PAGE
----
Luchino Visconti 1954
Operatic is the only word for this stunning film, Visconti’s first in colour. If its flamboyant world of high melodrama, luscious colour and unbridled emotion takes a little while adjusting to, it’s amazing how soon one is swept up in its febrile charms.
Set during Italy’s struggle for independence and unification the 1860s, it’s grand opera without the songs, beginning appropriately in La Fenice in Venice at a performance of Verdi’s Il Trovatore. From the patriotism on stage – Verdi’s name was taken up as a clarion call for a united state, standing for Vittore Emanuele Re D’Italia (Victor Emanuel King of Italy) – nationalist fervour breaks out in the auditorium. How impossibly gorgeous the opera house looks – when the burnt out building was being rebuilt in the 1990s, architects consulted this film to help in its restoration. The magnificent Alida Valli is Contessa Livia, a fervent nationalist, who falls madly, destructively in love with an officer of the occupying Austrian army, and betrays not only her dull as ditchwater husband but her family, her country, and her own beliefs. Farley Granger plays Franz, the unprincipled officer, and, two years after Strangers on a Train, excels again as a weak character, here adding a wheedling slyness and eventually a self-hatred. He doesn’t half look good in uniform, too. It’s a credit to both their performances that this preposterous amour fou convinces against all the odds.
The music of Bruckner accompanies the action, providing a throbbing background to scenes of highly charged emotion, rising to heart-stopping crescendos at dramatic points. Outside the baroque drapes and glittering corridors of the grand interiors, location work in the countryside around Verona, where under-equipped Italians desperately try to hold out against the Austrians at the Battle of Custoza, shows the strength of Visconti’s neo-realist roots. Zeffirelli and Francesco Rosi were both assistant directors on the film, and how much they must have learnt that contributed to their very different subsequent careers.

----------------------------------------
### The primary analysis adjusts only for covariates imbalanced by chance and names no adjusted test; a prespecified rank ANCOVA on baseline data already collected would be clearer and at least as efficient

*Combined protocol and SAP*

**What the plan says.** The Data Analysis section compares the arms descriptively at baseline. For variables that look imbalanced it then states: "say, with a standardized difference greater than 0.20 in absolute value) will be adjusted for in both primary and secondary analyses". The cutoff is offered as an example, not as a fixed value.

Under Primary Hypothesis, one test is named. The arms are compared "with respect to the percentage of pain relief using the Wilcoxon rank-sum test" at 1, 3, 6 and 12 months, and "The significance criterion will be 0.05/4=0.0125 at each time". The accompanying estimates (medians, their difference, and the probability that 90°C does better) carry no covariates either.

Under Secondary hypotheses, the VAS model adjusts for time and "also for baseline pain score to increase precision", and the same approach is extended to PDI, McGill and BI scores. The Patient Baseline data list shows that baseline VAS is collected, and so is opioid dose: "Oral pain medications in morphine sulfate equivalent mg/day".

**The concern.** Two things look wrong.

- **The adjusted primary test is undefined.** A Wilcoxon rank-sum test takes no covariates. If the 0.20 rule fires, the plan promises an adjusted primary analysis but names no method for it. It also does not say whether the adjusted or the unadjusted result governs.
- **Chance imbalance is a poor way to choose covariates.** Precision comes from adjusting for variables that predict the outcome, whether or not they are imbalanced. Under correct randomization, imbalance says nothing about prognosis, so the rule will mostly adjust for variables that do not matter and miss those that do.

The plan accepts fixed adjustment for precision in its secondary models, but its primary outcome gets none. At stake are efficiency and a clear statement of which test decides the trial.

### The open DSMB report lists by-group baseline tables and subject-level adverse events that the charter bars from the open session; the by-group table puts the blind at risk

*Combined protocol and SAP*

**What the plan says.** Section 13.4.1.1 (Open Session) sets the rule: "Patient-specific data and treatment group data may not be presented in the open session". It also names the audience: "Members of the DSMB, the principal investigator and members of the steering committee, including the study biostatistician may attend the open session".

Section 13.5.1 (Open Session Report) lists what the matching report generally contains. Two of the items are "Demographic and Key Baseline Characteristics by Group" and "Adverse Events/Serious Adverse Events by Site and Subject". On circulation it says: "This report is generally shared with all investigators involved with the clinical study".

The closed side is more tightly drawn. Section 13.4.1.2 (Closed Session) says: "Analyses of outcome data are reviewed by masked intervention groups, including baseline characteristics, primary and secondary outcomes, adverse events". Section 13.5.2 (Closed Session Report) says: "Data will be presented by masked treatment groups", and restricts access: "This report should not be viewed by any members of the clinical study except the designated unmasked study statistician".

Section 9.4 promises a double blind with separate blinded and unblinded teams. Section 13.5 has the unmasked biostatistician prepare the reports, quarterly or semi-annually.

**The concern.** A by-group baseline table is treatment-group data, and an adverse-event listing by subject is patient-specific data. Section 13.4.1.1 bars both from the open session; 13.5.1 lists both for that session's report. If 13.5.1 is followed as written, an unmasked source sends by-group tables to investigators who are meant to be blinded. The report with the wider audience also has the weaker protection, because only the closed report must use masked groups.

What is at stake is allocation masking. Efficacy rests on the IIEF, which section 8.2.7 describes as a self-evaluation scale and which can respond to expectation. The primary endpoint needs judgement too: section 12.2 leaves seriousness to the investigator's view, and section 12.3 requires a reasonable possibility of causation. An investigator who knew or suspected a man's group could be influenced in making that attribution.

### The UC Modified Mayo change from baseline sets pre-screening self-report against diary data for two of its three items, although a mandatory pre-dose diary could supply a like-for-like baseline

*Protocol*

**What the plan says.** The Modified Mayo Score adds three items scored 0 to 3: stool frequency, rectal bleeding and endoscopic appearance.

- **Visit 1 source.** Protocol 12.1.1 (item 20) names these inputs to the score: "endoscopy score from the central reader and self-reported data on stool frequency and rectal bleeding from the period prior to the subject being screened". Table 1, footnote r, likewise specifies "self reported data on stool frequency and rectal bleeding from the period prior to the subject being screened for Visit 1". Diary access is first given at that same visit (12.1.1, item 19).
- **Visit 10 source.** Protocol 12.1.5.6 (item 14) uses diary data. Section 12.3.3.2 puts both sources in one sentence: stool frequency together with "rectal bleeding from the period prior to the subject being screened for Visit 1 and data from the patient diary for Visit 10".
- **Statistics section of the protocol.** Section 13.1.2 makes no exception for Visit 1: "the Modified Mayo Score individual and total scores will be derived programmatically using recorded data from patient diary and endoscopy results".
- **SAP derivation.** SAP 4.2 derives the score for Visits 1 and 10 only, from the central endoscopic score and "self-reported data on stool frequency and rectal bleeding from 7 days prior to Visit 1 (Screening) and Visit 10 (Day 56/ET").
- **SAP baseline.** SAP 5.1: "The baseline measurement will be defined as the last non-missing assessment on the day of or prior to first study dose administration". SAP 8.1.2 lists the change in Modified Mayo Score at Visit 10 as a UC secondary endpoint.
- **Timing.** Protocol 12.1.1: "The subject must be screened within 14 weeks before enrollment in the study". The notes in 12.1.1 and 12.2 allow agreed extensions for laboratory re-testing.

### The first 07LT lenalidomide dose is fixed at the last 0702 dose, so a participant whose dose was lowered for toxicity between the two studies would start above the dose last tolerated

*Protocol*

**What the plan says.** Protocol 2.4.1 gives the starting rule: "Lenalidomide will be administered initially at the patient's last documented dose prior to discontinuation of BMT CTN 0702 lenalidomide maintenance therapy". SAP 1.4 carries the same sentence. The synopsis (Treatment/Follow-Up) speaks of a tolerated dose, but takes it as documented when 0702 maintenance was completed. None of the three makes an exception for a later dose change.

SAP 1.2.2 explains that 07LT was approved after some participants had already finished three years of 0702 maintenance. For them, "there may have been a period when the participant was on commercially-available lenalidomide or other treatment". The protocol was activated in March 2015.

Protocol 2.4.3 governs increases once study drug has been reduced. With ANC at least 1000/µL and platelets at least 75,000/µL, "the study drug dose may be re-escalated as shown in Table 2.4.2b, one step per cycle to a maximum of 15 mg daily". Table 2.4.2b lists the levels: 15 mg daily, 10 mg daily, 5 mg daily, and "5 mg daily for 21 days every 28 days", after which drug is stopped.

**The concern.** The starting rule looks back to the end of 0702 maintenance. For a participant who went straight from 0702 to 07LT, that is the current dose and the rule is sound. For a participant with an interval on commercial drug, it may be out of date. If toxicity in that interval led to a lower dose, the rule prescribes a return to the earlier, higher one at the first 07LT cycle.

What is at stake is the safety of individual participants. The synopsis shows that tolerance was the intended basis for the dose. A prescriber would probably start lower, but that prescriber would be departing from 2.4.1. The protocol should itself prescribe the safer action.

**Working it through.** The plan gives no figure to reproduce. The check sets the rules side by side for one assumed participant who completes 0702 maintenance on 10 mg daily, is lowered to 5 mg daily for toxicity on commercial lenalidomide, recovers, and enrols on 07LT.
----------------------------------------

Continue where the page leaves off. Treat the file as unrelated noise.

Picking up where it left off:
Just as in Gone with the Wind, personal tragedies are played out against public disaster, and self-centred passion against political ideals. The treacherous behaviour of Livia represents the betrayal and self–interest of the aristocracy over the decent and idealistic lower classes, says the communist Visconti, while his high-born roots make us nonetheless enter into the sensual and luxurious world she inhabits and feel drawn into her crazy passion, even while clearly seeing the despicable nature of her lover. You know only bad can come of it, and it certainly does, for idealists and sensualists alike, both on the battlefield and in an anarchic post-battle Verona where the abandoned Livia, taunted by drunken soldiers, wanders the dark streets seeking a love she knows she cannot ever find. Then vengeance.
Abandon yourself to the film’s voluptuous charms and the sensory delights of its colour, music and passion, either at home with a glass or two of red wine, or better still, if you can track it down somewhere on the big screen, where it can engulf you.
Seen at Filmhouse, Edinburgh, 26 April 2009